Revision week can be a dark and gloomy time. Christmas can seem both imminent and unattainable. Fear not, however, as Owl Eyes would like to recommend something that is certain to reassert your festive spirit: A Charity Christmas Concert, a new event organised by St Salvator’s Chapel Choir, taking place at 7pm on Thursday, 6th December, in St Salvator’s Chapel.
On a grey Saturday in a St Andrews November, I faced the elements to experience On the Rocks’ new venture, On The Pebbles. The student-run arts festival had wished to expand their presence beyond their ten day festival in April. Thus, On The Pebbles was born. It was a fusion of St Andrews University’s creative elements and talents in a new, interesting and extremely enjoyable way.
Just So Society’s production of the classic musical Sweet Charity was performed with verve, vivacity and confidence. Director Hanna Lawson has brought to life a complex set of moving parts in a bold, brash, joyous show that didn’t take itself too seriously and set a smile on every spectator’s face.
The first museum dedicated to design in Scotland opened on September 15th, 2018. Designed by Kengo Kuma, its architecture overlooking the river Tay mimics the shape of the Scottish cliffs. The building’s geometric lines melt harmoniously with the urban landscape of the city of Dundee and its port. Created as “a living-room for the city” according to the architect, the Victoria & Albert museum is a place for all, in which design creativity is at the core of the project.
I’ve already annoyed all of my friends by speaking about how much I love the film Sorry to Bother You; the only outlet I have left by which to communicate my feelings is to strangers on the internet. Sorry to Bother You is a masterpiece of modern cinema, and I paid to see it three times after its American release in July. Its UK release is scheduled for December of this year, and I’ve already made plans to see it in theaters once again. While this approach may seem dumb to some people (read: my dad), Sorry to Bother You is truly a priceless film experience, even after already seeing it three times.
I first encountered Birds in a classics module during my first semester at St. Andrews. After reading it, I remember thinking: what a shame such a delightful play is so utterly and completely unperformable. So, needless to say, I wasn’t going to miss this production. I wanted to see how it would overcome the two main challenges of the play: that half the characters are birds, and half the action takes place in the sky.
If there’s one thing St Andrews doesn’t lack, it’s distractions from the extremely enriching and necessary class work which never seems to stop piling up. And here I am, offering you a list of ten more distractions to crowd your browser’s tab bar. If this just happens to be the perfect opportunity for me to re-read these gems instead of writing my essay that’s due in less than three days, then so be it. The following ten short stories are riveting enough to be read all at once, sure to make procrastinating a worthwhile endeavor.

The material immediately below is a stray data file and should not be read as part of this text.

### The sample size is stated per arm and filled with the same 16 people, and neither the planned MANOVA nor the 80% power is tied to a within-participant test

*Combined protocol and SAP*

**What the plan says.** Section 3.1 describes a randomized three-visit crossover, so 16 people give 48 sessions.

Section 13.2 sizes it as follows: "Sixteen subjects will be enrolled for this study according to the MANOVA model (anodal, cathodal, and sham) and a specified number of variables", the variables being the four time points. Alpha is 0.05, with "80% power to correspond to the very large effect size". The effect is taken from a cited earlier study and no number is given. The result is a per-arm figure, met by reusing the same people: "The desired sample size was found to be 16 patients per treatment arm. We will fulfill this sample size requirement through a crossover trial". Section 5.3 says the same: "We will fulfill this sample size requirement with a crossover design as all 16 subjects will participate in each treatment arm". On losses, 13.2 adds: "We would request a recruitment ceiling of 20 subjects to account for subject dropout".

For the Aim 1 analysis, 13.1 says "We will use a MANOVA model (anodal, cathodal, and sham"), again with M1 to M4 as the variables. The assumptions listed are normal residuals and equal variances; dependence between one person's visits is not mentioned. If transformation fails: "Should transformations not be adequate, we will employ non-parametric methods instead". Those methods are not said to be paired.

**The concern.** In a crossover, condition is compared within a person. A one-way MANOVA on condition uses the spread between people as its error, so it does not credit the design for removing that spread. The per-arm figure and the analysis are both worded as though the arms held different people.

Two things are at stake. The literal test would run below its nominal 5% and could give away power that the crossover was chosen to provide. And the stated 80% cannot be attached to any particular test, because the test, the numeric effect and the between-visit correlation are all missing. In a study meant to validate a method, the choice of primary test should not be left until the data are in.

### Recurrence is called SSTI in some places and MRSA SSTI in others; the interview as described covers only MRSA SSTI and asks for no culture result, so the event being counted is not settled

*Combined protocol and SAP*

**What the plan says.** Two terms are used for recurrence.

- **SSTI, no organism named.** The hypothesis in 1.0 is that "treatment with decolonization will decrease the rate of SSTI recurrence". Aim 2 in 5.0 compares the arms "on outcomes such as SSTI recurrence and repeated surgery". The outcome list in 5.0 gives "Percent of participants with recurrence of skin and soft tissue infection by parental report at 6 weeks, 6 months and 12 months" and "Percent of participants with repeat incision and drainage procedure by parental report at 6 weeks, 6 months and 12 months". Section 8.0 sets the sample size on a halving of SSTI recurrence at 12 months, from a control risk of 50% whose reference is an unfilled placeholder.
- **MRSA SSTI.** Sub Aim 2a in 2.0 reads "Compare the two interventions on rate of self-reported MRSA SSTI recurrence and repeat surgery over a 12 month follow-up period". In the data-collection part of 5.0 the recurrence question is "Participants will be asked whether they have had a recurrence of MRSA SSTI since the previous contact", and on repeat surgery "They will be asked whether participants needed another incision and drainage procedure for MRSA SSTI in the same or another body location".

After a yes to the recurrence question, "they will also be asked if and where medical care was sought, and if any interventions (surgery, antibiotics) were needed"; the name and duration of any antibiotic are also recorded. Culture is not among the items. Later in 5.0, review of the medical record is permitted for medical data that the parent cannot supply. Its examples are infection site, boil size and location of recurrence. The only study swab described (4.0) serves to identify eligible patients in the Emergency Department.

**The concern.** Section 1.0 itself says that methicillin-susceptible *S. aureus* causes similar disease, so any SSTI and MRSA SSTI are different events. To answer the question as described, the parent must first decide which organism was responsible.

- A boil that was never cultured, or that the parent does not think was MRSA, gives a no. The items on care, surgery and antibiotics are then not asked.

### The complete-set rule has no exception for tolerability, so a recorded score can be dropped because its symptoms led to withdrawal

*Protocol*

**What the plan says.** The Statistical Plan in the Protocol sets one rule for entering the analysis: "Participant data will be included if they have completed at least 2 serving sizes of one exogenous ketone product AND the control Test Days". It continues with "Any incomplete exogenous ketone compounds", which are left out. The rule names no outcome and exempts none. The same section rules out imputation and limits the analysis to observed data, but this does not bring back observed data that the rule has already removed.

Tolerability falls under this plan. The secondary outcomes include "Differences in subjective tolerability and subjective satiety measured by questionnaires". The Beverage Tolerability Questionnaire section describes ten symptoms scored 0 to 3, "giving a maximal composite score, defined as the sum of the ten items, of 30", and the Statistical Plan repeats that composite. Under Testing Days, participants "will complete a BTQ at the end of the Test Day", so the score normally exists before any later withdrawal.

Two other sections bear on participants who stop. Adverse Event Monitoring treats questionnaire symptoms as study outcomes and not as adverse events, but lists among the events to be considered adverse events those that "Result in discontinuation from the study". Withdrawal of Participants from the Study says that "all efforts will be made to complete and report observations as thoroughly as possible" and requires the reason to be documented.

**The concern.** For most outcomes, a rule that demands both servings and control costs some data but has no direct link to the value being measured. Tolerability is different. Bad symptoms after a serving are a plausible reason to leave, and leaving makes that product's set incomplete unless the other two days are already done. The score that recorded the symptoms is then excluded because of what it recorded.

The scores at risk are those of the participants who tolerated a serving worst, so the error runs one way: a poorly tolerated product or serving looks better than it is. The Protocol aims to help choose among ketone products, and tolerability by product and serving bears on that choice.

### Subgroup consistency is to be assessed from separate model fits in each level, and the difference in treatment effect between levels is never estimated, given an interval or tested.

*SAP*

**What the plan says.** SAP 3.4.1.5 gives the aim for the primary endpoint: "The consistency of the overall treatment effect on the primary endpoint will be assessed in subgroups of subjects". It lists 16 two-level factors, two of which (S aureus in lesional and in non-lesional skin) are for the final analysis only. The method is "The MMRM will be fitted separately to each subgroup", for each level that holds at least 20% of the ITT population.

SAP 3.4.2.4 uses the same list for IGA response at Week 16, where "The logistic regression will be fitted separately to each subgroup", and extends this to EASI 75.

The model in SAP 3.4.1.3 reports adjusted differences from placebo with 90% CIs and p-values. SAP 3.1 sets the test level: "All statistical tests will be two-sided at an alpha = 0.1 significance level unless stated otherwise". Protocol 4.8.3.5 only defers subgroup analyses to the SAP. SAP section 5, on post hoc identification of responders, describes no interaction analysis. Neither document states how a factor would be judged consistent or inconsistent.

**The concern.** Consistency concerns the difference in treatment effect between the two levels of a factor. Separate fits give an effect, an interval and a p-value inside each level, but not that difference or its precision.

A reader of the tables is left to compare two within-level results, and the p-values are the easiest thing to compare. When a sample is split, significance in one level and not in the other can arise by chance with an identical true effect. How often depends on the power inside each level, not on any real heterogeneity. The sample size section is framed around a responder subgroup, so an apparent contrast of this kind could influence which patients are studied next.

It has now been almost 24 hours since I sat down in the cinema to watch Bradley Cooper’s directorial debut, A Star is Born, which marks the fourth remake of this classic Hollywood love story. Since the moment the credits began to roll, with incessant tears running down my face, I have listened to the song ‘Shallow’ from the film’s soundtrack roughly 152 times. A veritable masterpiece, both visually and vocally, Cooper and Lady Gaga have created a cinematic joy which you simply cannot miss.
Cocktail dress on, champagne drunk, 3 course Hotel Du Vin meal enjoyed – I cannot deny that my evening was well spent at Till Death Do Them Part: the Fine Food and Dining Society’s immersive murder mystery dinner. The evening’s success rested heavily on the improvisation skills of the 6 main actors – Molly Williams, Caelan Mitchell-Bennett, Minoli de Silva, Bennett Hunecke, Kate Stamoulis and Sasha Gisbourne (aided by photographers, wedding planners and hotel staff who were indispensable to the immersion – in particular Mary Byrne, the ‘host from the hotel’, did such a great job that I thought she worked for Hotel Du Vin until she was presented with flowers at the end of the night!). We were first welcomed into a reception chamber in which the actors slowly began to mingle with the assembled guests. Special mention must be made of Williams and Mitchell-Bennett who adeptly dealt with every single question thrown at them, providing seamless characterisation. The atmosphere was warm and the excitement tangible (I heard many a whisper of “he/she’s gonna die, I bet you”). Sure enough, as the Bride and Groom toasted to the occasion, the latter bent double in a realistic choking fit and we were all shepherded desperately out of the reception room and through to the dining room, accompanied by promises of “yes, I’ll call the police in a minute”.
The one thing that stuck with me when I left the cinema wasn’t the dazzling shots of Singapore (which turned out to be Malaysia), the acting of shockingly first-time film star Henry Golding as the Old Money Nick Young, or even the surprisingly catchy Chinese pop songs that had me googling the soundtrack. It was one line from the protagonist’s mother, spoken in fluent Mandarin (but subtitled for us): You look Chinese. You speak Chinese. But here, you’re different.